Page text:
Obstacles and opportunities to growing hispanic homeownership

by Houston Agent

By Sara Rodriguez, President of NAHREP

It is important to preface a discussion about obstacles in Hispanic homeownership by emphasizing that Latinos are the only ethnic group to have had six years of continued homeownership growth.

Nonetheless, by far the greatest obstacle to homeownership is low housing inventory. Over the past decade, Latinos have accounted for over 40% of household formations, driving demand for homeownership. However, the supply of housing has not kept up with this demand, resulting in prices that push homeownership out of reach for many and make it impossible to get an offer accepted for others, despite the low-interest-rate environment.

One large and lingering obstacle revolves around pandemic recovery. For example, renters have been disproportionately impacted by job losses, given that they are more likely to be employed in industries hit hardest by the effects of stay-at-home orders. In a NAHREP survey taken during the height of the pandemic, only three out of five small-landlord respondents expressed some level of confidence in being able to cover their costs over the next three months, and according to a survey conducted for this year’s State of Hispanic Homeownership Report, 40.1% of landlord respondents feel unconfident about how to apply to the Emergency Rental Assistance Program. If renters cannot pay rent, their path to homeownership will be deterred.

Let’s look at the possible avenues for success. Paths to success include developing the resources and policies that will help us all come out of the pandemic stronger than before. As an industry, we need to secure a greater number of real estate and mortgage professionals who are culturally and professionally competent to help the growing number of mortgage-ready Latino homebuyers. Other possible solutions include promoting policies like the Community Reinvestment Act in order to end housing discrimination known as redlining and the expansion of federal tax credits such as the earned income tax credit, child tax credit, and child and dependent care tax credit.

There are four bills currently in Congress that have been endorsed by NAHREP:

  1. Housing Supply and Affordability Act would authorize a grant program for the development and implementation of housing supply and affordability plans.
  2. The Neighborhood Investment Act would allow federal tax credits for the purpose of neighborhood revitalization, and allow existing homeowners to stay in their homes.
  3. Yes in My Backyard (YIMBY) Act would encourage localities to advance policies that eliminate exclusionary zoning and artificial barriers to housing production.
  4. Build More Housing Near Transit Act would encourage coordination between transit agencies and local governments to align transportation investment with land-use and zoning policy, enabling more housing in transit-served areas.

More paths to successful policy suggestions can be accessed at https://nahrep.org/advocacy/nahrep-policy-agenda/.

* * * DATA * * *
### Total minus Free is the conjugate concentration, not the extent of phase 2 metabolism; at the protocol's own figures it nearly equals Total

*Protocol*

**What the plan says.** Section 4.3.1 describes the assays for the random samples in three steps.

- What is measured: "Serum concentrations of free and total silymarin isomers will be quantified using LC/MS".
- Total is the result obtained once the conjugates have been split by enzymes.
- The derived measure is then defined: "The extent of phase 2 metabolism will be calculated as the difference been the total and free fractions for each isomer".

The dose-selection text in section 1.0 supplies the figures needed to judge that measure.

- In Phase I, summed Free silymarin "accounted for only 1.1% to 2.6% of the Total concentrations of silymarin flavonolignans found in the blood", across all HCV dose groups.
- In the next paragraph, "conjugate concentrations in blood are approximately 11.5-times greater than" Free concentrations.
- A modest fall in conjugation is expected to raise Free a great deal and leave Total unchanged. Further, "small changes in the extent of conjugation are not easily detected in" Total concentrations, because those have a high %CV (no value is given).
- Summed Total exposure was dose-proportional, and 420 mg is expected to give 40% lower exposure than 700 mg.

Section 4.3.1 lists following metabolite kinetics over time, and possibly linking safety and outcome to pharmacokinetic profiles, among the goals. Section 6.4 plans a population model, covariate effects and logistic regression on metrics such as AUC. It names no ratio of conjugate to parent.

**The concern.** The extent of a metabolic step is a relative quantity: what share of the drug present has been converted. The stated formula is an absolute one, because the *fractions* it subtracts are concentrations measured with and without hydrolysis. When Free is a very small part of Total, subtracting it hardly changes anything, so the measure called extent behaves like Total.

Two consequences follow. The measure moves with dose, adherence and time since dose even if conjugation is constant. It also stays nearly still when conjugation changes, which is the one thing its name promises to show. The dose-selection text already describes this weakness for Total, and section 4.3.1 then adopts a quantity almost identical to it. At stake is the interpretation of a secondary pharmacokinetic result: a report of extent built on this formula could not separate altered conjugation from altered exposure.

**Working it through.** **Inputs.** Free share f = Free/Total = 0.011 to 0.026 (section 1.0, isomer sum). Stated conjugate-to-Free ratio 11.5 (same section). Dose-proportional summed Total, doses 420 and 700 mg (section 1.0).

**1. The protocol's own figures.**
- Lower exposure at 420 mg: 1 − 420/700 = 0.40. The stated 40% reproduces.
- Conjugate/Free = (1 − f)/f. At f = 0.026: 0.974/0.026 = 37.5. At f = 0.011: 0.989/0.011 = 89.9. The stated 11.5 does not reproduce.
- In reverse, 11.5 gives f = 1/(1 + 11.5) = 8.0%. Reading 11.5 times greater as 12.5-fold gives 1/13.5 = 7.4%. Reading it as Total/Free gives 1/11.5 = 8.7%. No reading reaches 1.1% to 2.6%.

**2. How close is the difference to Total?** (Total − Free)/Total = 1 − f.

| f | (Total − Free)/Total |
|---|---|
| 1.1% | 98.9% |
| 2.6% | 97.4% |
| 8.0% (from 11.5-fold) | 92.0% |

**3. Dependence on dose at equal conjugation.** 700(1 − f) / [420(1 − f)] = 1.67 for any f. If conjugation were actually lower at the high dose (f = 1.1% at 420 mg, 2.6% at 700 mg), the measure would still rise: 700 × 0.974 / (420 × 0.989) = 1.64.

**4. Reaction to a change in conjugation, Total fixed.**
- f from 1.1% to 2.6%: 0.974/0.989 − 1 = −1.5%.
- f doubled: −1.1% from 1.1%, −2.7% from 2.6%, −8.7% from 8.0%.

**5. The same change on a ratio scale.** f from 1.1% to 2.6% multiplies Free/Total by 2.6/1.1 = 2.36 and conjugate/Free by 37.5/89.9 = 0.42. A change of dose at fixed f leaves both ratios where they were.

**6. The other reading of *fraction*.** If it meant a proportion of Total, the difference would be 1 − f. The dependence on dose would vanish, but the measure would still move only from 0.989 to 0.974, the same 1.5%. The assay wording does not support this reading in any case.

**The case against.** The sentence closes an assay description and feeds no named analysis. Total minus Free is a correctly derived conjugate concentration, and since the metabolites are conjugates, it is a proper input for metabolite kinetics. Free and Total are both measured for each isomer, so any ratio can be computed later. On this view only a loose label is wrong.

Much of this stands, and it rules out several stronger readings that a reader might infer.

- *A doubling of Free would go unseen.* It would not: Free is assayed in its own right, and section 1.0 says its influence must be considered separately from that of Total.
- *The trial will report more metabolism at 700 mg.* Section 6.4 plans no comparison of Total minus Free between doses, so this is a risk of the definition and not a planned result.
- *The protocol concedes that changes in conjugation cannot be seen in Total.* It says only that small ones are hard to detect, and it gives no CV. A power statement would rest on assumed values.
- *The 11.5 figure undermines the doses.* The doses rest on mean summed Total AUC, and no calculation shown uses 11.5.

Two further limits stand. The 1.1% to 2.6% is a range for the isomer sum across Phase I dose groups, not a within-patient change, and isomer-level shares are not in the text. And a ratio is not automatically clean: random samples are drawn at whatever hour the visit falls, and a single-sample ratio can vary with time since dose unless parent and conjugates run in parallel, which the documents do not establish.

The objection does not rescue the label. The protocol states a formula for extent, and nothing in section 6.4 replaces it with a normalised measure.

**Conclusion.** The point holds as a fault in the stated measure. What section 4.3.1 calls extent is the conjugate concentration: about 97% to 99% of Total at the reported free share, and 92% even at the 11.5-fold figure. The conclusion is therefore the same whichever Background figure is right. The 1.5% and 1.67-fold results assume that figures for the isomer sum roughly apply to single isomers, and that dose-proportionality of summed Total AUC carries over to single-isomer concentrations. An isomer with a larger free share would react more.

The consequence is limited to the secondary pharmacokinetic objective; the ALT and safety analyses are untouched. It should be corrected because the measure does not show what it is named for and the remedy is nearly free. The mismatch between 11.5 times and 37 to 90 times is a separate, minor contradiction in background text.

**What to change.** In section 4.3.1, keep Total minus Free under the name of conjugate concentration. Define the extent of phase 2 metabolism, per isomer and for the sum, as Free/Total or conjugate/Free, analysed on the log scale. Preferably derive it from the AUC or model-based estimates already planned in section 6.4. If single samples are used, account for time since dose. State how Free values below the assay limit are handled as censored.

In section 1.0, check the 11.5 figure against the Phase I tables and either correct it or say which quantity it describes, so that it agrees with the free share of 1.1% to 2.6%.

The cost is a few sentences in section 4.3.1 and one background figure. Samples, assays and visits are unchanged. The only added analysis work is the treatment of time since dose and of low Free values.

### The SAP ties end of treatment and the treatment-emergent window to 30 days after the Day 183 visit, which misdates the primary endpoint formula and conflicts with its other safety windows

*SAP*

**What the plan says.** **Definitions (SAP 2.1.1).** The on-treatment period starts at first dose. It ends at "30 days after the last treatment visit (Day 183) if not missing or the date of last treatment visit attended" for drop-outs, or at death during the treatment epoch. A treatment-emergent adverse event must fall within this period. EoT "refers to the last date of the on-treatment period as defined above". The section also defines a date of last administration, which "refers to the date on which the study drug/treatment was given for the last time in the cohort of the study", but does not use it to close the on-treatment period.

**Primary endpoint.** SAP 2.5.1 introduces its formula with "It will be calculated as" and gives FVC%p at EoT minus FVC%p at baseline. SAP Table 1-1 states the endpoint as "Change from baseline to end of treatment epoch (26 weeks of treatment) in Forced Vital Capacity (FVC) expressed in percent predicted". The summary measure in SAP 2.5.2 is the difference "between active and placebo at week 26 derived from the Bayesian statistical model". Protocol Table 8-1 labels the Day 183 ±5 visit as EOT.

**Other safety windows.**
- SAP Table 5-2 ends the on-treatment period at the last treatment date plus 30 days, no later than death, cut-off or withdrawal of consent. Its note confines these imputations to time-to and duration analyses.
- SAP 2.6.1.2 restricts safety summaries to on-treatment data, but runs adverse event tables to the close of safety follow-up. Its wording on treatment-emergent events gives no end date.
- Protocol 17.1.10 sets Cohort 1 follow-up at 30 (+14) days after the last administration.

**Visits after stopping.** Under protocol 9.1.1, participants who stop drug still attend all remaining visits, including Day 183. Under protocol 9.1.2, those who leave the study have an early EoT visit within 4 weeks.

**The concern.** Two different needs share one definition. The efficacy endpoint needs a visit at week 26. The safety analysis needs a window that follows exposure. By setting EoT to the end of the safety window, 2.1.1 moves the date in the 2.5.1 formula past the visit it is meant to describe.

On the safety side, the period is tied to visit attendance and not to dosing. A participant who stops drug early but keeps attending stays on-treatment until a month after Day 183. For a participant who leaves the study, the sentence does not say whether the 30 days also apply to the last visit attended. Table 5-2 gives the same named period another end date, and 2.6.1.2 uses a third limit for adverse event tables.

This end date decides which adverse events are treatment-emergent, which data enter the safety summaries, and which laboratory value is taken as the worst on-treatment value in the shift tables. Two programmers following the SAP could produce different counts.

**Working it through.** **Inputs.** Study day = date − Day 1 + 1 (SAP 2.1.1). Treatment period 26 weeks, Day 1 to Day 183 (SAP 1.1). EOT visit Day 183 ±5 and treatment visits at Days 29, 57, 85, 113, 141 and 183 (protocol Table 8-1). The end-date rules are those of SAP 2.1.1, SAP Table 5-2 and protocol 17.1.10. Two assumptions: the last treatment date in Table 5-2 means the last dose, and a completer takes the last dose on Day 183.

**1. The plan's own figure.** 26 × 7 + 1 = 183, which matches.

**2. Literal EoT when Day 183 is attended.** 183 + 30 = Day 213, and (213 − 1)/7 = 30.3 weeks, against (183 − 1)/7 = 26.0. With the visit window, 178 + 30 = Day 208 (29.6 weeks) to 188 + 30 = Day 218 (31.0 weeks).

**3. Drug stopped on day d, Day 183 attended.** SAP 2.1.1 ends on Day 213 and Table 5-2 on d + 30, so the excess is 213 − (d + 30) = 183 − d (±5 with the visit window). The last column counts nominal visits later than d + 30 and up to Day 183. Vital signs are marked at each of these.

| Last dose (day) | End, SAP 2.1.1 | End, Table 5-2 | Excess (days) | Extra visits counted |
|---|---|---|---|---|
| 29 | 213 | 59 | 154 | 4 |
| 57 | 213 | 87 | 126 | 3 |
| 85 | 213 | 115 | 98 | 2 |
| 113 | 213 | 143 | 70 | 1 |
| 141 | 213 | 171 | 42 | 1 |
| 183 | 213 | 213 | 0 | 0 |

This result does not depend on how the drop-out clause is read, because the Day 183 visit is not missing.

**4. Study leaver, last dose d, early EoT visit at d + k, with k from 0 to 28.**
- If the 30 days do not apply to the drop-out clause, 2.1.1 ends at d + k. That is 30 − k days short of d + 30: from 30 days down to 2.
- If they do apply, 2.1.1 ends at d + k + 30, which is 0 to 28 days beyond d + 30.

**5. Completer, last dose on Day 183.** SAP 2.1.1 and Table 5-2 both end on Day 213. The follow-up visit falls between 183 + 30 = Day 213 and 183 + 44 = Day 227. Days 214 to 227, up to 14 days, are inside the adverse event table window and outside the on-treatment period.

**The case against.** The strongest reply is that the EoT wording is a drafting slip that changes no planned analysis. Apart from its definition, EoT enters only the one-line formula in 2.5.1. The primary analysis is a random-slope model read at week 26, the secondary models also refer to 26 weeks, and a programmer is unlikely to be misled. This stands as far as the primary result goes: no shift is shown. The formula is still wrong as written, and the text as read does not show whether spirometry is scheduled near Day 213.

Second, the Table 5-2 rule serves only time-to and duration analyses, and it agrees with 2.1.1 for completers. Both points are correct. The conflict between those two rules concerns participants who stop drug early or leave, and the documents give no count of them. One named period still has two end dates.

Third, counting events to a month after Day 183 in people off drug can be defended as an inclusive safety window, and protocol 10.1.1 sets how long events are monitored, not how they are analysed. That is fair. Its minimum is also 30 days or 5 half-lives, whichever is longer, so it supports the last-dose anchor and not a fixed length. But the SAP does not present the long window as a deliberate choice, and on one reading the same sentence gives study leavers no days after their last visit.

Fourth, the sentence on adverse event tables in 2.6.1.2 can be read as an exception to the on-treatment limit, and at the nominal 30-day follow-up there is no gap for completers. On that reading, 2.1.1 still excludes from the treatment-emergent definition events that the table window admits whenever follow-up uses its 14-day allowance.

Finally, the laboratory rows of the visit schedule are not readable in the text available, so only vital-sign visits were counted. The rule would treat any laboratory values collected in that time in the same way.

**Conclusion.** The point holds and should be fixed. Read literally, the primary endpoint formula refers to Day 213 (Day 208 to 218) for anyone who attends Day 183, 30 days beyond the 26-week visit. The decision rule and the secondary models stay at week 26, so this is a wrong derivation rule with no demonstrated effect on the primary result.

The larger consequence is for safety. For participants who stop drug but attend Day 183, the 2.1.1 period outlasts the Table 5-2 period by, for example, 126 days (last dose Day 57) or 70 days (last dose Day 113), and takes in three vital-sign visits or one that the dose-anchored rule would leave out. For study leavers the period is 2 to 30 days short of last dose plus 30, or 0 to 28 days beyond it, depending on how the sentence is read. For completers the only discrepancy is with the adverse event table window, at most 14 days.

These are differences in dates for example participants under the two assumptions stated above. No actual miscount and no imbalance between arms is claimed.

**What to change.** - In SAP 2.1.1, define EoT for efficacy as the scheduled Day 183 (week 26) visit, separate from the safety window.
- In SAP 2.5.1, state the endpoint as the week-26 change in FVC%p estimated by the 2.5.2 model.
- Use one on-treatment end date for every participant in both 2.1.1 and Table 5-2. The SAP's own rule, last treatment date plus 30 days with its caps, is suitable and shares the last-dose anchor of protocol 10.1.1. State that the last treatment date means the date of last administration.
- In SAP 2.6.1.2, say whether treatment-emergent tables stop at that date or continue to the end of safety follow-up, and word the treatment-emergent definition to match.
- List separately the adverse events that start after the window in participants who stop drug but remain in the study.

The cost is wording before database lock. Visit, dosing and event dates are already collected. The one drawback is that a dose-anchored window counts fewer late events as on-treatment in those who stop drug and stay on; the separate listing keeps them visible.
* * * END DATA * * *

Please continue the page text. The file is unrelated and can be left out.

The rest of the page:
Additionally, it will be critical that we tackle the nation’s construction labor shortage by passing comprehensive immigration reform. The current labor shortage in the U.S. is stifling business growth, particularly in the housing industry. This reform should include a temporary visa category that allows employers to petition foreign workers to fill the labor shortage in the construction industry, and provide these workers with a path toward legalization.

Also, access-to-credit issues can be solved by shifting federal policies that make it more difficult and more expensive for Latino borrowers. The first step will be for the Consumer Financial Protection Bureau to officially move away from using debt-to-income ratio as the sole determinant for qualified mortgage and adopting a more holistic approach to mortgage underwriting.

Additionally, the U.S. Treasury Department and Federal Housing Finance Agency should reverse the changes made to the Preferred Stock Purchase Agreement in January 2021 that restricts the volume of “high-risk” and second property loans Fannie Mae and Freddie Mac can purchase on the secondary market. This rule shift disproportionally impacts Latino borrowers, due to their relatively high debt-to-income ratios, lower down payments and lower credits scores overall. Additionally, Latinos are 25% more likely to purchase an investment property or second home, often at the expense of other investments, such as participating in retirement accounts.

Despite the inventory and credit challenges, Latinos are driving homeownership growth. The Urban Institute projects that this trend is only going to continue, with Latinos expected to make up 70% of homeownership growth between now and 2040. However, in order for these projections to come to bear, it is imperative that there be homes available to purchase and lending policies take into consideration the nuances of the Latino consumer.

This growth in Latino homeownership is happening despite policies mostly because of the demographic boom Latinos are experiencing right now. Given these demographic factors, coupled with an overwhelming desire for homeownership, Latinos could be even closer to bridging the white/Latino homeownership gap, were it not for these significant barriers.

Read More Related to This Post

Join the conversation

Oops! We could not locate your form.